I hadn’t planned on spending a rainy Saturday in Wolverhampton.
I hadn’t actually planned on visiting Wolverhampton at all.
I probably would have got there at some point as part of my unofficial mission to visit all the random cities of the UK that no-one really goes to, but it hadn’t been my intention to go there this weekend.
Where I really wanted to go was Ironbridge. World Heritage Site and home of the world’s oldest iron bridge (yeah, someone in the naming department either liked things to be straightforward or had a severe lack of imagination). But the accommodation in Ironbridge was too expensive and anyway I wanted to stay in a Premier Inn.
Another unofficial mission of mine is one I share with a friend and together we are working our way through all the Premier Inns of the UK.
So, after a bit of googling, we decided on Wolverhampton as it’s only 20 miles away and would mean we also got to visit another city that neither of us had been to before.
We arrived on Friday night, checked in and spent the evening in the restaurant next door drinking our way through the cocktail menu.
The first we really saw of Wolverhampton therefore was the following morning when we cut through the train station at the back of the hotel and found ourselves in the centre of town.
It was a gloomy start to the day and didn’t look as though the rain would hold off for long.
Which meant I didn’t take many photos around town. I don’t think I missed too much though.
So what was there to do on a rainy Saturday in Wolverhampton?
The Shopping Area
This had pretty much all of the chain stores that you can find anywhere. Great if you’re looking for a particular shop, not so great if you’re more interested in independent one-off shops. There was also a market, but it wasn’t anything special.
St Peter’s Collegiate Church could pass as a small cathedral. It’s definitely worth a look if you ever find yourself in Wolverhampton.
The Church stands on the highest ground in the town and is the oldest structure in Wolverhampton. It possibly dates back to the 9th century when supposedly there was an Mercian monastery on the site, though there is no evidence for this.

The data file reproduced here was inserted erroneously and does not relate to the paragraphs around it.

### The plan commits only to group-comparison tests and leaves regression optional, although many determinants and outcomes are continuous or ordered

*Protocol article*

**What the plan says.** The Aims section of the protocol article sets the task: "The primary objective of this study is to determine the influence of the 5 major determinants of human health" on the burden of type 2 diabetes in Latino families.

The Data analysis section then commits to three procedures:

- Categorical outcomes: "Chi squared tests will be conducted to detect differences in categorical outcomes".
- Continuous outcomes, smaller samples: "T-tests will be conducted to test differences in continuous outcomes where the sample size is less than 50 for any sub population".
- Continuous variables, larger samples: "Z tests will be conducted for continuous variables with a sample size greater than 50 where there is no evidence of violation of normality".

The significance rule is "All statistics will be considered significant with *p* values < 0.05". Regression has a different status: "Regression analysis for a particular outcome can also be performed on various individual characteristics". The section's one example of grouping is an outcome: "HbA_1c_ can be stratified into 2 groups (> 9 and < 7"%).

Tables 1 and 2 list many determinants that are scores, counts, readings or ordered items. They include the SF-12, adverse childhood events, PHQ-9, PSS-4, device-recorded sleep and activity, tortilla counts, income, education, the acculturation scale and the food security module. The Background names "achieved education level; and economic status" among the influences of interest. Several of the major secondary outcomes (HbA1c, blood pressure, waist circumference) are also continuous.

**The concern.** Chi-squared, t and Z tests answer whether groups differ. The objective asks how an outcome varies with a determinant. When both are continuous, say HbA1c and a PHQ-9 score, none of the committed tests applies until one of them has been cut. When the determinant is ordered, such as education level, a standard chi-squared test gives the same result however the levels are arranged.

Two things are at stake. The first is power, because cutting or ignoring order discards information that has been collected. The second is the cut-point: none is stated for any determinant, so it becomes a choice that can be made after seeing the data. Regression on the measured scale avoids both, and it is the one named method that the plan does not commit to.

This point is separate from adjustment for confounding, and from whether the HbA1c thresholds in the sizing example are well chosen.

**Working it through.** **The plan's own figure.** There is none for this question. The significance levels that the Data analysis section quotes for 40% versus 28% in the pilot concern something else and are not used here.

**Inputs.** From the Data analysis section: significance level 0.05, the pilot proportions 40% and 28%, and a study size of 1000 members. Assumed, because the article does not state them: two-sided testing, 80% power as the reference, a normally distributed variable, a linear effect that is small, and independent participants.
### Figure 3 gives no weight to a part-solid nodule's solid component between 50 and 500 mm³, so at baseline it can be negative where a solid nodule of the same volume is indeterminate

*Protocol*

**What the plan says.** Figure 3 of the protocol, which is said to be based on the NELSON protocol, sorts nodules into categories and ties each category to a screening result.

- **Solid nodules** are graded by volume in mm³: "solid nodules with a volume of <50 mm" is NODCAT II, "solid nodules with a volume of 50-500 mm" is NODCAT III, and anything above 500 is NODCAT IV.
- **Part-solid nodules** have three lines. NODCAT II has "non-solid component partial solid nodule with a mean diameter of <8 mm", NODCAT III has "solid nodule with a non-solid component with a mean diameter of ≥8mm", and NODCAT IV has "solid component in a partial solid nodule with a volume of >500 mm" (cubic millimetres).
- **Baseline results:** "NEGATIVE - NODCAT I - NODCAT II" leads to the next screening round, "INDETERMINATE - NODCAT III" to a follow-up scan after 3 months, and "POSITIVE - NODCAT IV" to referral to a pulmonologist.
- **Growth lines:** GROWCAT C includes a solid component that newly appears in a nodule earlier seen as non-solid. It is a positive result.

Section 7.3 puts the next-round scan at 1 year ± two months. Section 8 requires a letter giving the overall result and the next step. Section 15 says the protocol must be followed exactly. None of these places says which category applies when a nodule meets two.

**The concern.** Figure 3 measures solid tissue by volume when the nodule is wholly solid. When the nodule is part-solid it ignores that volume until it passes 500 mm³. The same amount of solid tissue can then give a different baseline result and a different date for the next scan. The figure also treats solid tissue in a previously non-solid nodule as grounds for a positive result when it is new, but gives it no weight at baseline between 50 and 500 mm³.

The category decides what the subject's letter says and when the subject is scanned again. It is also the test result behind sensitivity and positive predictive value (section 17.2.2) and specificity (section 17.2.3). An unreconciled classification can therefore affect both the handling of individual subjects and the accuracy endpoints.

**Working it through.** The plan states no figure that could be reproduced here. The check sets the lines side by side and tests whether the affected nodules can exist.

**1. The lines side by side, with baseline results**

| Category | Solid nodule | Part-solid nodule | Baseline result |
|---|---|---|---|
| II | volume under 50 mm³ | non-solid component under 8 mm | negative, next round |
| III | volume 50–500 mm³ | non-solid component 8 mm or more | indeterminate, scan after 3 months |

We do know that it was definitely there in the 12th century though and had a dean and royal connections. In 1846 it became the parish church that it is today.
The 15th century pulpit is unusual in that it is made from stone rather than wood and has stone steps that remain in remarkably good condition. So good that they drew criticism from the Puritans who claimed their lack of wear was due to a lack of preaching.
The Art Gallery
The art gallery is just down the road from the church and we hurried through the rain to get there. It’s pretty good and kept us occupied for quite a while. We also had some quite nice cake in the little cafe.
There was quite a variety of exhibits including some rather impressive paintings of Wolverhampton at night, biker pictures, and serene sculptures.
There was a special exhibition of work by artist Robert Perry. The Wolverhampton landscape by night painting that I struggled to photograph (above) was specially commissioned for this exhibition. He’s been painting for over sixty years and yet I’d never heard of him before. His night-time paintings are something he is known for as are his pictures of bikes.
Here’s some of the blurb:
He [Robert Perry] draws and paints entirely on site with the aid of his unique mobile studio – a converted van [gotta love a converted van!] that allows him to travel throughout the UK and Europe in search of new subjects. He has developed his own techniques that allow him to work quickly, capturing the fleeting effects of light and weather – airbrush, stencilling, spattering and wiping, even using found materials like leaves and grasses to achieve the effects he wants.
He has a website with dates of his future exhibitions and a picture of his van which is white, but rather bigger than mine. Seriously – if you are near someplace he is exhibiting then go and see his work.
Ah, now the brewery … this was one of the things I heard of before arriving and it was on my list of things to do. I’d tried to look up opening hours and times of tours in the hotel after breakfast, but couldn’t find what I was looking for (I blamed the quality of their website and the Premier’s Inn’s wifi, but grudgingly acknowledged my search skills may also have been affected by the previous evening’s cocktail consumption).
A brewery tour sounded best to do in the afternoon. Too much beer tasting in the morning and we knew we wouldn’t achieve much else with the day. People we spoke to in shops all said it was supposed to be a good tour (though I don’t think any had actually done it themselves), so by the time we arrived in the early afternoon we were really looking forward to it.
A girl in the outlet shop informed us the one tour of the day had already been and gone and the brewery was now closed for the weekend.
So instead, we retired to the pub across the road which sold the same beer and spent the rest of the day avoiding the rain in there.
We actually had quite a nice afternoon, though it would have been much nicer to have toured the brewery first.
And by the time we left the pub to walk back to the Premier Inn it had stopped raining.
So what are my thoughts overall on Wolverhampton? Well, I suppose it’s alright; the church and art gallery are nice and I’m glad I’ve been, but it’s not somewhere I’d rush back too. Though I may have to go back to do that brewery tour!
Have you been to Wolverhampton? Or do you live in Wolverhampton? What did I miss? What suggestions do you have for a rainy Saturday in Wolverhampton? Share in the comments below.